If church is indeed where the music is, then the whole world now appears to have become an expanded church, promoting a gospel of the easing of tension, the loosening of emotional holding, the breaking through to the sublime, and this is happening as much on our city streets and in our dance clubs as in our more traditional houses of worship.
Joshua is recorded as having brought down the walls of Jericho with sound alone (they may have been real walls; they are certainly, metaphorically, the walls encasing our hearts). Technologies like iAwake send binaural frequencies into our bodies through our ears, altering patterns of brain waves and even appearing to break up bodily tensions that keep the natural expression of our hearts enclosed (not perhaps unlike how blasts of ultrasound frequency break up kidney stones).
Young people dance together all night long at raves, their bodies reverberating to the sounds of drum and bass instead of a pipe organ. The most sacred mass gathering I ever attended was my very first Grateful Dead show in 1969 at which I–and everyone else in the audience, in a single moment of exaltation–became a dancer.
When you sit in meditation and hum, the sound can be felt to vibrate through your entire body. Take me to church indeed.
Many years ago, while visiting Malaysia, I saw a young man sporting a T-shirt that proclaimed “music is the weapon of the future.” The music that is being so incessantly broadcast around the world today is music that makes our bodies want to move, and it’s going to be increasingly difficult to force-feed stale and hateful dogma to a young person whose body has connected with its impulse to move, to dance, to express itself with joy.
So let’s all become soldiers in this new army of peace, bombarding the world not with weapons of destruction but weapons that melt and dissolve hatred, creating healing in ourselves and others through every note we hear and play, giving our bodies permission to move whether we’re responding to the ear shattering beats in a club or the subtle rhythm of the breath as we sit on our meditation cushion.
Take me to church? We’re already there.
You can explore Will Johnson’s innovative work at www.embodiment.net
by Amy Torres in Uncategorized
13 Jun 2014 Comments Off on A Present Love ACIM Conference NYC 2015
(and much appreciated if you put “Amy Torres” as the teacher who referred you)
Amy Torres, David Paul & Candace Doyle, David Fishman & Lisa Natoli, Maria Felipe, Mary Gerard Lenihan, Scott Grace, Larry Glenz & Myron Jones, Jennifer Hadley,David Hoffmeister, Cindy & Gary Renard, Jon Mundy, Kathy Scott Perry, Deb & Paul Phelps, Tony Ponticello, Earl Raj Purdy, Kevin Rice & Tom Whitmore, Regina Dawn Akers, Jim White, Joe Wolfe, and Diederik Wolsak
by Amy Torres in Uncategorized
23 Sep 2013 Comments Off on Seattle ACIM Workshop, Nov 9th & 10th: How to Hear the Call to Joy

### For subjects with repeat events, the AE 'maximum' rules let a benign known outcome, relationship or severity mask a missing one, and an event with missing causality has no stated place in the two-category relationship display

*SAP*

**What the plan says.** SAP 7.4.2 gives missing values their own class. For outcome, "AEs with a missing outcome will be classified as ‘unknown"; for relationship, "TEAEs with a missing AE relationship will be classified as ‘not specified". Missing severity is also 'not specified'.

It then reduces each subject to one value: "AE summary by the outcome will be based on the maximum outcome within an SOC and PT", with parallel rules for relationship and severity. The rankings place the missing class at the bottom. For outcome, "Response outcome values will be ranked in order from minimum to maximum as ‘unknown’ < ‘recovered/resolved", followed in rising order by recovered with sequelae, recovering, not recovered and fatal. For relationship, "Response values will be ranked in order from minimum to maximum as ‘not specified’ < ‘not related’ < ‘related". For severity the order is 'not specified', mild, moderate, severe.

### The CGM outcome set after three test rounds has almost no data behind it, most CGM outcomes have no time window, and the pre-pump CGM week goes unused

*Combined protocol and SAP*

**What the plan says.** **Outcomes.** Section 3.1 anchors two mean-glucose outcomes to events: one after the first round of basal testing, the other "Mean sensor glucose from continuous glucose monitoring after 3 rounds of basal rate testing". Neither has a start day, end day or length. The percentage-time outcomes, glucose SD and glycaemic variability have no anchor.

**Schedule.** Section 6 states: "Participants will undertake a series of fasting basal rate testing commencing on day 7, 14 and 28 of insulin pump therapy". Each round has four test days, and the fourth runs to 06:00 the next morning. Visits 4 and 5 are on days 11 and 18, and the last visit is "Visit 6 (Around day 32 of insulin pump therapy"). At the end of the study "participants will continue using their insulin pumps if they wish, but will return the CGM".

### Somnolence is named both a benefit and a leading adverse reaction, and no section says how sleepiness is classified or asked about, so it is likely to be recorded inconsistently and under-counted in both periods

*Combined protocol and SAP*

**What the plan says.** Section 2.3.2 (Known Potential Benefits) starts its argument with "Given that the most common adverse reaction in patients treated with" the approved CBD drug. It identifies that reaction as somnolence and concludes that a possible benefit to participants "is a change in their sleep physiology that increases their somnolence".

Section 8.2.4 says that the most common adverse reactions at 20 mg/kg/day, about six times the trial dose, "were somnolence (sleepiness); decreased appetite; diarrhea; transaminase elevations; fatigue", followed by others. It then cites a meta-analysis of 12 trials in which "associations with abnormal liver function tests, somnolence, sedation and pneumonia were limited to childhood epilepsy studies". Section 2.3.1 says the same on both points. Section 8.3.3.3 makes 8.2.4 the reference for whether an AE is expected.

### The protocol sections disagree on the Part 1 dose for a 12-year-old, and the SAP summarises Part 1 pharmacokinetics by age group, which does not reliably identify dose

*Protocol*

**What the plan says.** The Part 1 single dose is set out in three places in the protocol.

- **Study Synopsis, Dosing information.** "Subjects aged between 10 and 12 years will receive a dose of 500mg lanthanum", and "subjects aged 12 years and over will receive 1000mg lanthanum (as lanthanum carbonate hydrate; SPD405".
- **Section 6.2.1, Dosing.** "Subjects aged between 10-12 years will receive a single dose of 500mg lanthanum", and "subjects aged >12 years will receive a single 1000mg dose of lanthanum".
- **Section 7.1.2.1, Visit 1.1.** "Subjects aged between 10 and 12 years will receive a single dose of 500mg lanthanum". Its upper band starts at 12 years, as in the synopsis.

“When the ego was made, God placed in the mind the Call to joy.
This Call is so strong that the ego always dissolves at its sound.”
So what is the catch? Most of us want to be happy–or claim we do. Then what is preventing you from hearing the Call to joy? … It is your belief in the separate self; it is your belief that you are the body. Happily, “God has given you the means for undoing what you have made. Listen, and you will learn how to remember what you are.”
Let us come together in Truth, satsang, and open our minds to our True Identity. “In this decision lie joy and peace and the glory of creation.” If you are sincere about questioning every belief you have ever held, you will allow satsang to burn away what you are not and reveal the Light which is always within you. In a powerful hybrid of A Course in Miracles special relationship work, Gestalt psychotherapy, yogic self-inquiry, and organic movement, you will have a chance to accelerate the undoing process that leads you back to where you already are.
“Heaven itself is reached with empty hands and open minds, which come with nothing to find everything and claim it as their own.
We will attempt to reach this state today, with self-deception laid aside, and with an honest willingness to value but the truly valuable and the real.”
Lucky & Sharon’s Sanctuary
Saturday, Nov 9th & Sunday, Nov 10th
10 am – 4 pm
1215 NE 188th St, Shoreline, WA
Lucky’s home-cooked free lunch!
To register, visit www.amytorresacim.com/call-to-joy Amy Torres is an interfaith minister, Gestalt psychotherapist, yoga instructor, and writes the popular Course in Miracles e-newsletter, The Unlearning Classroom, to which you can subscribe for free at www.amytorresacim.com. You can also read her column Ask Amy in Miracles magazine, read her articles on EzineArticles.com, watch her videos on YouTube, follow her on Facebook, and subscribe to her online class, Workin’ the Workbook, which supports all 365 lessons from the ACIM Workbook.
Note: All quotes are from A Course in Miracles.